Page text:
April 24, 2011 · 9:53 am
Some people cheat. Sad, but true.
They use sellotape Continue reading →
Filed under family history, life
Tagged as art, BBC, Bernard Hare, blackwater, blackwatertown, boil, british rail, cheat, cheating, Easter, easter sunday, egg, eggs, good samaritan, hard, leeds, peterborough, religion, rolling, samaritan, sellotape, sunday, wrap, writer
November 14, 2010 · 7:57 pm
I joined our village’s Remembrance Sunday parade and service this morning. Though I have an instinctive uneasiness about people in uniform marching through my community – a hangover from growing up in Northern Ireland – this is one of the few such occasions of which I am proud for my family to be a part.
There is nothing grand about our Continue reading →
Filed under In the village, life, media, politics
Tagged as 1916, Afghanistan, army, Arnold Goodall, Arnold Harding, bad memories, BBC, beavers, Belfast, blackwater, blackwatertown, brownies, Charles Holmes, Christian, Colin Boddy, conflict, cubs, death, division, Donald Hyde, Donna Traynor, Easter, easter lily, Easter Rising, Edmund Worley, Edward Payne, Ernest Payne, Frederick Batting, George Hoad, George Payne, Gerald Sprake, Harold Worley, homeless, homelessness, Ireland, Jesus, Joe Wass, Jon Snow, killing, march, military, National Coalition for Homeless Veterans, Northern Ireland, parade, pavement, Percy Goodall, politics, poppies, poppy, poppy day, poppy fascism, rainbows, RBL, Reginald Taylor, religion, remembrance, Richard Timson, Ronald Mance, Royal British Legion, scouts, services, soldiers, television, TV, veteran, veterans, village, war, William Worley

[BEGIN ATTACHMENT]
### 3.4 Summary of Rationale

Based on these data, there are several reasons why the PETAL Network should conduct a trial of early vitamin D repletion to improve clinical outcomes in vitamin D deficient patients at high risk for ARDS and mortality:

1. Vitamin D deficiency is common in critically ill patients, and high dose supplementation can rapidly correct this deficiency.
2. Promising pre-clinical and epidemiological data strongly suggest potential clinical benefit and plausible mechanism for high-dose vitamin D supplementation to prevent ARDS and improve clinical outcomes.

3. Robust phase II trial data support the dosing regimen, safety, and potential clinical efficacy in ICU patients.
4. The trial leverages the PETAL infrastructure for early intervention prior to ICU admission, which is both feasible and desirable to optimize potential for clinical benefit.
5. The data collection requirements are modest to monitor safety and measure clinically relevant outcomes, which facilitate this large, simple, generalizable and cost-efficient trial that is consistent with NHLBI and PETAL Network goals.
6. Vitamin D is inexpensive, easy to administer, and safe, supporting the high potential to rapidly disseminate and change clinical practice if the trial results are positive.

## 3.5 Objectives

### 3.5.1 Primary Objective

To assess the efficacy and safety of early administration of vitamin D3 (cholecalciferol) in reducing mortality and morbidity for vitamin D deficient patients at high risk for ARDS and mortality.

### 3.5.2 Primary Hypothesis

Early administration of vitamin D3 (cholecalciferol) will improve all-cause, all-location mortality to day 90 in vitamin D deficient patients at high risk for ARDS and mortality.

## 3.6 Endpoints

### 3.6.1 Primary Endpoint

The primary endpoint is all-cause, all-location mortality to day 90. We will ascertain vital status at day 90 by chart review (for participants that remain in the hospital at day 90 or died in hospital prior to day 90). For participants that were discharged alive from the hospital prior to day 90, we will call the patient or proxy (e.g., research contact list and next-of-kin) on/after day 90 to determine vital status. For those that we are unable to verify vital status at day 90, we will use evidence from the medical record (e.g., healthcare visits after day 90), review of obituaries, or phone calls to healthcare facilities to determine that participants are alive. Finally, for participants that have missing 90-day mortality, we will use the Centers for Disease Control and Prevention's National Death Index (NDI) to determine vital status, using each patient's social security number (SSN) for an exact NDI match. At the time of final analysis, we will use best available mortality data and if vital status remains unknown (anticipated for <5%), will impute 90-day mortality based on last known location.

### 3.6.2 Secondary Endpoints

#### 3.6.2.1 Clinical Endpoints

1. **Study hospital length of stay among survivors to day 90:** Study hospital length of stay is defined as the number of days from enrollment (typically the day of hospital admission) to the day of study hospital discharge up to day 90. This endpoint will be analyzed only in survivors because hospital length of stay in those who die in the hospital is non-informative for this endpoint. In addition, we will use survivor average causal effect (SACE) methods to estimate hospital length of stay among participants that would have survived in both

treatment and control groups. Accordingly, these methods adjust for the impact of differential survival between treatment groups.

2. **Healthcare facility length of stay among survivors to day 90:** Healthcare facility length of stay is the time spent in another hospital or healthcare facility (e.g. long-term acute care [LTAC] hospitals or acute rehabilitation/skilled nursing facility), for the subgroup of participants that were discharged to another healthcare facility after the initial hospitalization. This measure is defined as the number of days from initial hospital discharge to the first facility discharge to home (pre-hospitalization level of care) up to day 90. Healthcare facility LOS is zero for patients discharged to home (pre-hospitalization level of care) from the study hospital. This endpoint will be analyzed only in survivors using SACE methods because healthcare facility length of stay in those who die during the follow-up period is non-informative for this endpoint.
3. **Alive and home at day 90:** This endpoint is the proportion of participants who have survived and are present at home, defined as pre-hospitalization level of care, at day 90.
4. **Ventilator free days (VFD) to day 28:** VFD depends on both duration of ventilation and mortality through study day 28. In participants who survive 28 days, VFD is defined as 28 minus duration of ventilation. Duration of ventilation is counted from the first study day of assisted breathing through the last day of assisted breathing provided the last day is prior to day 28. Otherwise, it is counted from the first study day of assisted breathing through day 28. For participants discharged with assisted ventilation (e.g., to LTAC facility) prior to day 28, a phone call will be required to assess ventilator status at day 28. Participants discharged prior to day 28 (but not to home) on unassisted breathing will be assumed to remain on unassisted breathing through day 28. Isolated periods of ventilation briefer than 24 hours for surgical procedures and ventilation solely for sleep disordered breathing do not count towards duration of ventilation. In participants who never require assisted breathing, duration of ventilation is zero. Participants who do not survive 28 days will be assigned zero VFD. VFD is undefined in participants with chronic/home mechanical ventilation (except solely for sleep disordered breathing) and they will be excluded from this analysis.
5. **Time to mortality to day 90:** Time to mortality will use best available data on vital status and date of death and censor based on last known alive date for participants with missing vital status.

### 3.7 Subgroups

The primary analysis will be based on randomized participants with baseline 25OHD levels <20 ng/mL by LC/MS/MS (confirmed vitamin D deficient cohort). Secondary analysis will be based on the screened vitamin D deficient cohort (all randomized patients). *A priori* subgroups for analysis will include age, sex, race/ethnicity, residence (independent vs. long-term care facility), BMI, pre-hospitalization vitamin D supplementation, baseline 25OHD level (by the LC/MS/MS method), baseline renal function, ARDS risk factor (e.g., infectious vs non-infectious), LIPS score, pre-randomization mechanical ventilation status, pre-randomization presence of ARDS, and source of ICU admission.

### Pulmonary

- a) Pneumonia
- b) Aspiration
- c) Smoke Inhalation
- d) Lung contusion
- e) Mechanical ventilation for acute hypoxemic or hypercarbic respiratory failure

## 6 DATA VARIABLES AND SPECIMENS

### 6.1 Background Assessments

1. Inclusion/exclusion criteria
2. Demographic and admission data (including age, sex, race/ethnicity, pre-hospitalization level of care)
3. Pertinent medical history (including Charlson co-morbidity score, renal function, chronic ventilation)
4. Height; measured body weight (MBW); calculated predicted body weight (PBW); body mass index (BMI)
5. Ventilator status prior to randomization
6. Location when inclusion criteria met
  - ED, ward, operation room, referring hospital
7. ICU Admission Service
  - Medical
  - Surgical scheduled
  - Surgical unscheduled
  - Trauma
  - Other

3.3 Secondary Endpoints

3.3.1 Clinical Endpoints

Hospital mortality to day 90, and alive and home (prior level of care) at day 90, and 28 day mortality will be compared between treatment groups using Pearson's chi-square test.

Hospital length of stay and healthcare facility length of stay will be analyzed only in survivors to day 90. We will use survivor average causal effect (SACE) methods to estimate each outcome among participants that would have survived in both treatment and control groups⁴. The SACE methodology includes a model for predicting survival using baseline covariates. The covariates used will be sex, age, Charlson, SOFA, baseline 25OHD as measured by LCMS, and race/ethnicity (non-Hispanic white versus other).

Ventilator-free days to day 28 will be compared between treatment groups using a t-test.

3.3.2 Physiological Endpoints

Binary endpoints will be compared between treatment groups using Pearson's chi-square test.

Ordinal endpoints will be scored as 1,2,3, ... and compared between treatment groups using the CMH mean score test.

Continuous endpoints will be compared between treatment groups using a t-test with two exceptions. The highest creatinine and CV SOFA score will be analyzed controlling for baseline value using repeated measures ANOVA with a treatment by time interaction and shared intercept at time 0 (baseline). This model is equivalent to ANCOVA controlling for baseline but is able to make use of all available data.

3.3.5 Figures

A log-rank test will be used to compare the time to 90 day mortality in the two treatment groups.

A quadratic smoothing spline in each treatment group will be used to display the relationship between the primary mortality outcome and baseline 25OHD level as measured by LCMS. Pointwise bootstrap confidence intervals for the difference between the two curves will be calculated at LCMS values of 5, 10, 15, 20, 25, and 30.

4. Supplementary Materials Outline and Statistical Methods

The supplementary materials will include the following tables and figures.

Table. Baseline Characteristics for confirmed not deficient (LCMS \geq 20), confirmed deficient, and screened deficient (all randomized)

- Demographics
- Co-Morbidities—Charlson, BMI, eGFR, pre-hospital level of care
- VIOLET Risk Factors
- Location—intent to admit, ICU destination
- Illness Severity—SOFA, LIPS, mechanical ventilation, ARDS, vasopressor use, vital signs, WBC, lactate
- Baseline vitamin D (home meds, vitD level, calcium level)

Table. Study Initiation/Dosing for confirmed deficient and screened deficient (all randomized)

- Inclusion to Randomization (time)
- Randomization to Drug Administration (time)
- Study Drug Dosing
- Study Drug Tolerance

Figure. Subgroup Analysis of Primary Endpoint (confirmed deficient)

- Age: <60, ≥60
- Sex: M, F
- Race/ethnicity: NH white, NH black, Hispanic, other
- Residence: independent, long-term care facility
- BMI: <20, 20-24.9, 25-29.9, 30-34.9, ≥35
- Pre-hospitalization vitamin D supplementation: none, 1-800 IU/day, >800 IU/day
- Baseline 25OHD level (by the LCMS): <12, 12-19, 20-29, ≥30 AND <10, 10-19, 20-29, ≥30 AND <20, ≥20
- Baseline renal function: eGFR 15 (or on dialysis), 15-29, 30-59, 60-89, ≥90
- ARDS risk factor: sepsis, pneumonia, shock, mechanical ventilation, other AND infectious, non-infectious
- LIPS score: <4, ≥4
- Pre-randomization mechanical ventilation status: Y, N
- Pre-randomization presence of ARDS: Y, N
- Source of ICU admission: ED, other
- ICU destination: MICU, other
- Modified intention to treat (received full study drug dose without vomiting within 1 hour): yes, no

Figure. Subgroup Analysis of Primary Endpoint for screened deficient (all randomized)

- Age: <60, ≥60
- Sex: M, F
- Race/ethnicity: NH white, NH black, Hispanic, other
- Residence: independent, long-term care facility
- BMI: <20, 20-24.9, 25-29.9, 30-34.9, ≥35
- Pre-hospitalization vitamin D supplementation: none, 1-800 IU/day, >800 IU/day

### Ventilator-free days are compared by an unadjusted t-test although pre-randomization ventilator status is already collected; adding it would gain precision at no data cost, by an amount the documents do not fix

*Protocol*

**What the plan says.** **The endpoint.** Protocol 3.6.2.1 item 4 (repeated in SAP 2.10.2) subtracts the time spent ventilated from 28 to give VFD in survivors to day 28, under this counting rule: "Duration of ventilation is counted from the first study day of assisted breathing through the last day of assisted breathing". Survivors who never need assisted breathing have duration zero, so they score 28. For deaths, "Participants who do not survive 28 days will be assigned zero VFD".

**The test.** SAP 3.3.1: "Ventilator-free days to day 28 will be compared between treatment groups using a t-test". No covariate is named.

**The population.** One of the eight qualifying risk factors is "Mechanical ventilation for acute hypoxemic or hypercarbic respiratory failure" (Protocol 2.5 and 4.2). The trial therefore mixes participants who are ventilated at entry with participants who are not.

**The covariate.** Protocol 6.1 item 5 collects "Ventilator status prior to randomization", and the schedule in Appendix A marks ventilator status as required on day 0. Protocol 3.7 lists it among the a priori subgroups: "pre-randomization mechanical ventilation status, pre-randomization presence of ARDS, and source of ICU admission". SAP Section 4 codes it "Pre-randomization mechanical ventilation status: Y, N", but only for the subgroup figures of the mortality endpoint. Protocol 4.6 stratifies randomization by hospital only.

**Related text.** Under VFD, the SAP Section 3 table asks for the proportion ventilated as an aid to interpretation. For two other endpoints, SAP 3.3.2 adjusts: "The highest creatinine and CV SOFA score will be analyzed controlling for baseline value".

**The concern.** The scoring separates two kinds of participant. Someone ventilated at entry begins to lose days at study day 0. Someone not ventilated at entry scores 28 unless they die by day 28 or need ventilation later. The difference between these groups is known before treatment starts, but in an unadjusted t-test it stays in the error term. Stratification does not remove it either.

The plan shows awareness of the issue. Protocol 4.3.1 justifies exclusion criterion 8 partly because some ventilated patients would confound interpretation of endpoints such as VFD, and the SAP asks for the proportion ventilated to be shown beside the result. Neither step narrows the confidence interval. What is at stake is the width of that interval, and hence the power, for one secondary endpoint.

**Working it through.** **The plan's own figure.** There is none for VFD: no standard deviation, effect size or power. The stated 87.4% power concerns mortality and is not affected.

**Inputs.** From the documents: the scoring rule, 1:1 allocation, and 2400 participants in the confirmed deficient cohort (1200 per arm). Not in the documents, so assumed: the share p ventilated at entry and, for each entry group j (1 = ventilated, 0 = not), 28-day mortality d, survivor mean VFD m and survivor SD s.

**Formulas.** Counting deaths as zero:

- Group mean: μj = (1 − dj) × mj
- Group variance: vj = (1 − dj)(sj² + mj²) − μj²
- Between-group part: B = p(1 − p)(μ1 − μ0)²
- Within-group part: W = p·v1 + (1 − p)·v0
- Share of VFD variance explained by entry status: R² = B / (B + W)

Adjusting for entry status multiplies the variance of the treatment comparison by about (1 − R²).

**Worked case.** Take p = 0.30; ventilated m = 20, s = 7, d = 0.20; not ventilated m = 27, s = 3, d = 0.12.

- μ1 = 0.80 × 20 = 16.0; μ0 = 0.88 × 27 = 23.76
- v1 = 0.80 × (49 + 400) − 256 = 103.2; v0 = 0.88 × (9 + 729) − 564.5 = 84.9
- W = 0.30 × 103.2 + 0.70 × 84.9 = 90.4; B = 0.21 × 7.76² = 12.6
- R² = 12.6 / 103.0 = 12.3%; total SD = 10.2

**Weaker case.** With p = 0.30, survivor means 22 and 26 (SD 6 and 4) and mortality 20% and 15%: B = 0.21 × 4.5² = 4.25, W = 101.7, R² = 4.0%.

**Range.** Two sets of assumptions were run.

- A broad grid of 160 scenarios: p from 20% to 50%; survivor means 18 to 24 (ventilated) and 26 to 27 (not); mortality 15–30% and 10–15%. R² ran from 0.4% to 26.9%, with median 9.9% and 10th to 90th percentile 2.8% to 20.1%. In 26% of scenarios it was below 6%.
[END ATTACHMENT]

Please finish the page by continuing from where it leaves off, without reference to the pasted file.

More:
March 22, 2010 · 3:58 pm
Its been tumultuous in Blackwatertown Towers lately. Normal service will soon be resumed. Once we establish just what the new normality will look like. But in the meantime, I’ll share with you some of what I’ve learned lately.
Yes, it looks like a roof slate because that's what it is. (You get a shiny medal for Sport Relief.) The glamorous person holding the slate/trophy is presenter Rachael Hodges, flanked by "the prestigious" Richard Bacon, and me. I didn't think the beer bottle would be in the picture. Missing from the line-up are top guru Louise Birt, indefatigable Garth Brameld, podcaster Harri Ritchie and inspirational listeners Jon Hillier and the Digger. The award was for the Special Half Hour - SHH.
- I haven’t completely lost it, thank God. I’ve just left the BBC after many years, but can proudly brandish two new awards. The first one is the highly prestigious Most Innovative Programme Award from the admittedly slightly obscure annual Audio and Music Awards. I shared it for a radio show I produced up until Christmas. The award-winning bit was the Special Half Hour – SHH – of which it was an honour and a privilege to be part. (Rule No. 1 You don’t talk about the Special Half Hour. But it’s been axed, so I dare to speak of it.) The second is the also prestigious and much better known Sport Relief Mile. My running partner and I distinguished ourselves by completing the three mile (Count ’em! 3!) circuit before any of the six milers crossed the finish line. (Question: For which award did I contribute more to the sum of goodness in the world?)
- Whenever someone claims to be the first to ever do something, they’re wrong. Continue reading →
Filed under family history, history, life
Tagged as 6 Music, Ambos Mundos, art, Asian Network, BBC, BBC Radio 5 live, Belfast, Belfast Celtic, Beth Gibbs, bigotry, blackwater, blackwatertown, book, Celtic, China, Cuba, DAB, Digger, Easter, family, family history, football, Garth Brameld, Harri Ritchie, Havana, history, holiday, Howard Benson, Ivory, Jose Latour, Keith Richards, Lime Green Media, LimeGreen Media, Lou Birt, Louise Birt, Martin Lynch, Matt Stuttard, Over The Bridge, Paul Waters, play, playwright, police, Rachael Hodges, Rhod Sharp, Richard Bacon, Royal Ulster Constabulary, RUC, Sam Thompson, sectarianism, Sharon Alcock, SHH, Special Half Hour, sport, Sport Relief, theatre, undergarmenty, vacation